'Pygmalion' crackles with criticism

While "My Fair Lady" has been described as "the perfect musical," not many theatergoers know it was based on George Bernard Shaw's 1912 play, "Pygmalion," considered scandalous in its time for its scathing portrayal of English class division and social mobility.

Oregon Shakespeare Festival actor David Kelly and many of the cast appearing in OSF's current production of "My Fair Lady" will re-introduce Shaw's play to benefit the Ashland Schools Foundation and the Ashland High School Drama Department at the same time.

They'll present a staged reading of "Pygmalion" at 7 p.m. Monday, Sept. 30, in the Mountain Avenue Theatre at AHS, 201 S. Mountain Ave., Ashland. Tickets cost $15, $20 for reserved seats, and can be purchased online at www.showtix4u.com or at Paddington Station.

The reading is not an OSF production, and the actors have volunteered their time.

"We've staged the reading as simply as possible," Kelly says. "The actors will be at music stands. It will be like a radio play."

Kelly also has condensed the script down to two almost one-hour acts, he says.

"The published edition of 'Pygmalion' that we're using includes Shaw's commentary on the play and stage directions," Kelly says. "Michael J. Hume will appear as Shaw and act as narrator."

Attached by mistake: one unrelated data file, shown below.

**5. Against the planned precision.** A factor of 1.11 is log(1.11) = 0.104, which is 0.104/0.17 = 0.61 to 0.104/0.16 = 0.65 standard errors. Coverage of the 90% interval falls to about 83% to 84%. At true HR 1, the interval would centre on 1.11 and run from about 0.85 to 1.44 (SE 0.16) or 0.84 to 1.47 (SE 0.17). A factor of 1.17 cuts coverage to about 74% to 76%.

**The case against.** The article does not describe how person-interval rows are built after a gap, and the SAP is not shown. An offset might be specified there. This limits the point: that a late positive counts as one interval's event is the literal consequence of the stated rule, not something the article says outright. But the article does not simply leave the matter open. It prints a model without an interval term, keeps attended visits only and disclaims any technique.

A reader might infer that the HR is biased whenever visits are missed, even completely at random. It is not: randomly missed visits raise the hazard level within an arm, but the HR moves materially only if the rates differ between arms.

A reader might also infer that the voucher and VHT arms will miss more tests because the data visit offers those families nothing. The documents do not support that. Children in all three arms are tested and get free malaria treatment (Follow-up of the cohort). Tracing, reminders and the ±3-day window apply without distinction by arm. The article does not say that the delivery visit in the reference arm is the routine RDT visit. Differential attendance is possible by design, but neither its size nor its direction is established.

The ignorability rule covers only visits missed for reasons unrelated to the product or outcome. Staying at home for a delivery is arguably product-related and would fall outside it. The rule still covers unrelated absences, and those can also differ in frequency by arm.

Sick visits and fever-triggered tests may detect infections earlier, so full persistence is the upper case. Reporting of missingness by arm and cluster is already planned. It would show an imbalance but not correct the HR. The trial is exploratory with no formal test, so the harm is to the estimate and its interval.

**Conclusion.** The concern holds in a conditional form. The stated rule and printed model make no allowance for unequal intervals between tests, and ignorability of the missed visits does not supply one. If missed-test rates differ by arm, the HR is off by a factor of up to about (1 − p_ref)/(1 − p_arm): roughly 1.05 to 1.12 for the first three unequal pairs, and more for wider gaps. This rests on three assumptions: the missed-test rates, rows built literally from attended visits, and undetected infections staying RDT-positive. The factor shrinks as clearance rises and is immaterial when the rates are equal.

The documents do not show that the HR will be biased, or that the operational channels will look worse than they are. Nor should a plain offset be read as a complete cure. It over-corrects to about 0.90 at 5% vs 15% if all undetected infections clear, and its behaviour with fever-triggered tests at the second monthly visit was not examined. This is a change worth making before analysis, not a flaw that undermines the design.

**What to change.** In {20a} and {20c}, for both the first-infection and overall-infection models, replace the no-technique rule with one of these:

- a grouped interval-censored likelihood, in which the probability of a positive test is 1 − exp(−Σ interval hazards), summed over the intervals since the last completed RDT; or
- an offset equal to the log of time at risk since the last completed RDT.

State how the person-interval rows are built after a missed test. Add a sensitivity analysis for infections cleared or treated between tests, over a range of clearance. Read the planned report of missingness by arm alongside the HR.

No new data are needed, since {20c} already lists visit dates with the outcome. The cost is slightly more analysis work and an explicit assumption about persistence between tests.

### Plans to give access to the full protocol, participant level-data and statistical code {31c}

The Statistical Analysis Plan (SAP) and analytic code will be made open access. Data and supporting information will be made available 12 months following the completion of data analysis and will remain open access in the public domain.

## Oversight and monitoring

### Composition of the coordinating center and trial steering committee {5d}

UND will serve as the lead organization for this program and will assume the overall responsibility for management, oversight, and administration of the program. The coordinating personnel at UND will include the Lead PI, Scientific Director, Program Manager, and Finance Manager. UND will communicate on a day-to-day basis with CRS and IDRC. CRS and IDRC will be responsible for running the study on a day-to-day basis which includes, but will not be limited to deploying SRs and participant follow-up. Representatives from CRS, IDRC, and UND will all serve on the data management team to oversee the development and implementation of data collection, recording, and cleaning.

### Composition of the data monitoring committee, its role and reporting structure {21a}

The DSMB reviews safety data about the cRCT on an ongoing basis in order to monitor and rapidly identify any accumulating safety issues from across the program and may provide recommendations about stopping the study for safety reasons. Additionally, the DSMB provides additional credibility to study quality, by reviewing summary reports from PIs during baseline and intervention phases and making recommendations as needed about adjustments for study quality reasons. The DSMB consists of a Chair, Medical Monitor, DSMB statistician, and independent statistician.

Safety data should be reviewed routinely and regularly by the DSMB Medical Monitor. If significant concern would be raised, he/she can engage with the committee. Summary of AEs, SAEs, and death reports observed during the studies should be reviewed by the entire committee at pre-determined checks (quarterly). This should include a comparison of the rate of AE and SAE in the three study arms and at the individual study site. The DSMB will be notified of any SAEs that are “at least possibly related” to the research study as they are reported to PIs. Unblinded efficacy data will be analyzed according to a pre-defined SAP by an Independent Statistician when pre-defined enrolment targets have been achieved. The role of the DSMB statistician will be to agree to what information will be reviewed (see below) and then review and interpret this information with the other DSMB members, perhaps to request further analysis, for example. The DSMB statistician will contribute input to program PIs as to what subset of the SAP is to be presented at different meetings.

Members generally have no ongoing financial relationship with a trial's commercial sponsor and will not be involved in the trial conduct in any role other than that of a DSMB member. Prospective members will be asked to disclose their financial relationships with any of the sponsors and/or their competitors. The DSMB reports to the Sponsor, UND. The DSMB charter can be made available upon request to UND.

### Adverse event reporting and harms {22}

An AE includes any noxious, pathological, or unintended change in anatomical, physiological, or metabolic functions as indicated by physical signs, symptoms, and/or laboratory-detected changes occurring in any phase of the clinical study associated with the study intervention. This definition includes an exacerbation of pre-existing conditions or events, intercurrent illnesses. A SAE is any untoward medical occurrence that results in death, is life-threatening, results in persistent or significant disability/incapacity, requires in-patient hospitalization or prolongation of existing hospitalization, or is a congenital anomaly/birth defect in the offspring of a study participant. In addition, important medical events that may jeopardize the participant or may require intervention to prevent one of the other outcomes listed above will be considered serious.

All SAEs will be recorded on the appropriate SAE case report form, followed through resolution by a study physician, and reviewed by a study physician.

Rachel Warren and Jonathan Haugen, the Eliza Doolittle and Henry Higgins in OSF's "My Fair Lady," will play their respective roles at the reading, as will Kelly as Colonel Pickering, Anthony Heald as Alfred P. Doolittle and Miriam A. Laube as Mrs. Pearce.

Jeremy Peter Johnson plays Freddy Eynsford Hill, Kate Mulligan is Mrs. Higgins, Isabell Monk O'Connor is Mrs. Eynsford-Hill, Kjerstine Rose Anderson is Clara Eynsford-Hill and Eduardo Placer is Nipommuck.

This is Kelly's second fundraising reading for the Ashland Schools Foundation and AHS's Drama Department. Three years ago, when the festival was doing "Hamlet," Kelly staged a reading of Tom Stoppard's "Rosenkrantz and Guildenstern Are Dead," with actors from the OSF cast. The reading of "Pygmalion" came together with the help of AHS Drama Department's Betsy Bishop and Jana Carole, and Susan Bacon of the Ashland Schools Foundation.

Shaw's "Pygmalion" has harder edges than the romanticized Broadway musical. Rex Harrison's Henry Higgins may not be lovable, but he positively oozes charm compared with the obsessive Higgins in "Pygmalion." Shaw's dialogue crackles with biting criticism of the society that occupied the Downton Abbeys of his day.

"Shaw did not write a happy ending," Kelly says. "When Shaw saw a production of his play that ended with Higgins and Eliza as a couple, he was incensed. He wrote and published a bitter rebuttal, called 'The Sequel,' insisting that Eliza has the free will to make a choice and her new-found social mobility allows her to do so."

Roberta Kent is a freelance writer living in Ashland. Reach her at rbkent@mind.net.

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